MIAMI — Dwyane Wade and LeBron James are known to bicker like brothers. They screamed at one another more than once during Miami Heat playoff games last season. And when they're on opposite teams in practice, they attack the other like they would any opponent.
Now they're closer than ever.
And on the cusp of entering Year 2 together with the Heat, Wade and James opened up about their friendship Friday in an interview with The Associated Press.
"I don't think many players that have the similar games as we have or have done the things that we did in the league can come together this fast and make it work," Wade said. "That communication is there. I don't mind him saying something to me. I don't mind when I have to say something to him. We know how to make it work."
They have so much in common that both find it almost funny sometimes.
Forget the obvious stuff: They're both among the NBA's highest-paid players, then make another truckload of money annually in endorsements. They're both among the league's best scorers, perennial All-Stars, among the most recognizable athletes in the world. What's often forgotten is the ties that really bind, like both having difficult times as kids, relying on one parent at a time and soon understanding that basketball was the vehicle for changing their lives.
James is 6-foot-8, Wade is 6-foot-4. James is from Akron, Wade from Chicago. James loves tattoos, Wade doesn't have any. James went to the NBA straight out of high school, Wade went to college first.
Nonetheless, Wade and James basically look at each other as mirror images.
"That had a lot to do with me coming down here," James said. "There's nothing that I've seen that he hasn't seen, and vice versa. To be able to be alongside him, be with him every day and basically go through the same things on the court and off the court, it's great. Sometimes you're able to sit back and see things from a different perspective instead of everybody watching you."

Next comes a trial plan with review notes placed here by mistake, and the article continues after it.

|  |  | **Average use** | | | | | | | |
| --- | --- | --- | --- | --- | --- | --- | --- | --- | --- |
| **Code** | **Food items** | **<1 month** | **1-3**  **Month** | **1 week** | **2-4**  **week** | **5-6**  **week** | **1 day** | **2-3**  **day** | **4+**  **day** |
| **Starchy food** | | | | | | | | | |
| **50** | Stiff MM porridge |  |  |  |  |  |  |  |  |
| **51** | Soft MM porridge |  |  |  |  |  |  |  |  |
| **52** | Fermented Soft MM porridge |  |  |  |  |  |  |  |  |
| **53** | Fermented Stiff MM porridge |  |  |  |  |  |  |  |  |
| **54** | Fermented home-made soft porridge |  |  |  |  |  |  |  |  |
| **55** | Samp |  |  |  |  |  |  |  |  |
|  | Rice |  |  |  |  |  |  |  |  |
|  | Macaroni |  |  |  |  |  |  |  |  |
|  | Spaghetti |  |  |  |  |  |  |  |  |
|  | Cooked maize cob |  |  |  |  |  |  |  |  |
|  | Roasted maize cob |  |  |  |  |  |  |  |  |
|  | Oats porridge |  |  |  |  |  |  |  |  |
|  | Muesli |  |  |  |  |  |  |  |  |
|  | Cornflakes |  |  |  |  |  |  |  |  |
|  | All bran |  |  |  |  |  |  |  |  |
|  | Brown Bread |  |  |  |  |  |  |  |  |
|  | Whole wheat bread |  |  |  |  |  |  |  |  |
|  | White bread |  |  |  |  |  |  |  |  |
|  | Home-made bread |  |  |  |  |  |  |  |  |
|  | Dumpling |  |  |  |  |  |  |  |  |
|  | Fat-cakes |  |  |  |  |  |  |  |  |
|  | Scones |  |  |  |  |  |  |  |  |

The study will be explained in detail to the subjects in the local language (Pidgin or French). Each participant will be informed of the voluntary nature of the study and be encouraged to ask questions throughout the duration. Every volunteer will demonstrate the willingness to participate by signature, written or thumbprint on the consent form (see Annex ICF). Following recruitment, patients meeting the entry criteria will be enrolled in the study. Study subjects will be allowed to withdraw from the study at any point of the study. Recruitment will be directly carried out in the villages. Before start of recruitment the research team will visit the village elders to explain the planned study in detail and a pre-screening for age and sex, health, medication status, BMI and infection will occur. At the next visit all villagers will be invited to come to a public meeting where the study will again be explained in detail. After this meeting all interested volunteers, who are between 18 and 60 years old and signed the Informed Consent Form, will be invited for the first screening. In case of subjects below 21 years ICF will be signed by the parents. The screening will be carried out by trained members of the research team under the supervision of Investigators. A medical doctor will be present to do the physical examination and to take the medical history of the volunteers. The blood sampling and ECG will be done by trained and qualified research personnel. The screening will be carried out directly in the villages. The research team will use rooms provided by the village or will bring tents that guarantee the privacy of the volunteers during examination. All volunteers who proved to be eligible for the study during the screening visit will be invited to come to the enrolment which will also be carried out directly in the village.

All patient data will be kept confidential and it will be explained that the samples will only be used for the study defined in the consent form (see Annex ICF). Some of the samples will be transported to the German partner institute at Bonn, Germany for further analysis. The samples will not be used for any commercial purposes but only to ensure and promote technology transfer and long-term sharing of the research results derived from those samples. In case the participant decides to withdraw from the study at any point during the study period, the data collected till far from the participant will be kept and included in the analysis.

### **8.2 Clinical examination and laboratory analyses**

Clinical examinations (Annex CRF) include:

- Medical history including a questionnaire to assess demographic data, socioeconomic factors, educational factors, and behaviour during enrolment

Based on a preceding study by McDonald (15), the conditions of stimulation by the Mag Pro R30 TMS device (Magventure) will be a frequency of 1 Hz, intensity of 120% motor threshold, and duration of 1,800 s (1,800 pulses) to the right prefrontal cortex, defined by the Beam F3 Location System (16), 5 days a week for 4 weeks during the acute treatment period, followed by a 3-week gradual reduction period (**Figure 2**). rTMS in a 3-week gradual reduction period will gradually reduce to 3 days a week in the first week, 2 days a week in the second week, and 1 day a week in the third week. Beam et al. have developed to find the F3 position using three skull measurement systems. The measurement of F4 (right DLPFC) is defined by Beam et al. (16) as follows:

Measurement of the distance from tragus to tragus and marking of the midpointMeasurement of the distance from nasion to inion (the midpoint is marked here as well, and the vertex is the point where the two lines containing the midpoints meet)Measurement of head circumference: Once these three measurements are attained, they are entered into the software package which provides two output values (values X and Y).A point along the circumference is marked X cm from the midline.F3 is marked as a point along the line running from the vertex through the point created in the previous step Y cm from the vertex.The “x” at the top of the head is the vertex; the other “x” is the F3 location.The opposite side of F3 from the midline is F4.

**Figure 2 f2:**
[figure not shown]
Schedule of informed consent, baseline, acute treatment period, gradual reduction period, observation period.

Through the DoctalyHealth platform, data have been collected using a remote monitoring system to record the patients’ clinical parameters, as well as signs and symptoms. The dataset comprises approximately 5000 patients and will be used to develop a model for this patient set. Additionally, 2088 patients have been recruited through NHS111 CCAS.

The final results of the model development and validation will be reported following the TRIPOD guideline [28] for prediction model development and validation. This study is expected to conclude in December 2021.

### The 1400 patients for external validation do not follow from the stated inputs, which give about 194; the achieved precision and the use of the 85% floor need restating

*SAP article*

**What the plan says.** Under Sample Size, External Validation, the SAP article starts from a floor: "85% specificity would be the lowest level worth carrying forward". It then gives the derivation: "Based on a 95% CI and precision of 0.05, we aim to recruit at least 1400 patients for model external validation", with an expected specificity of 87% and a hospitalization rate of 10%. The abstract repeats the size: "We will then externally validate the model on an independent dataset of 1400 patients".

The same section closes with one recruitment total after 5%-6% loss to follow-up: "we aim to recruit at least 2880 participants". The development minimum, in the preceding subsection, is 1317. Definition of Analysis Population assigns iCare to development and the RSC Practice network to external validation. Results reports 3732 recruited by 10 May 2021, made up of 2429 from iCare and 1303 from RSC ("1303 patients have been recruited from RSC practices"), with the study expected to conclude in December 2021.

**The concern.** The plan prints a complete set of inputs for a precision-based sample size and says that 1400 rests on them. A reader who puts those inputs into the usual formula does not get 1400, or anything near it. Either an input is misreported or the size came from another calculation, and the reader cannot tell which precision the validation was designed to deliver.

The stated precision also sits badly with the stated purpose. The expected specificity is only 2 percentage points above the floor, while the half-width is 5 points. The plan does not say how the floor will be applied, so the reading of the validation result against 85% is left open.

They take their cues from each other, whether it is fashion, workout regimens or just where to sit sometimes. For Friday's post-practice interview, Wade slid his body down a wall in a room adjacent to the Heat training facility, slumping to the floor.
"Tired," Wade said.
Two minutes later, James entered the room. Even though he didn't see how Wade took his seat, he did the same thing, putting his back to the wall and sliding to the red carpet.
"Tired," James said.
Maybe it's more than a coincidence.
"What's the saying? Iron sharpens iron. Greatness breeds greatness," Heat coach Erik Spoelstra said. "So you see an example of that next to you. Those guys want to be challenged. Those guys like to be challenged. They do not accept the success that they've had and where they are right now. They're always trying to push to go to the next level.
"And there's no better way for them to do that than to have an equal peer next to them, pushing them."
The biggest question when Wade, James and Chris Bosh teamed up in July 2010 was will it work?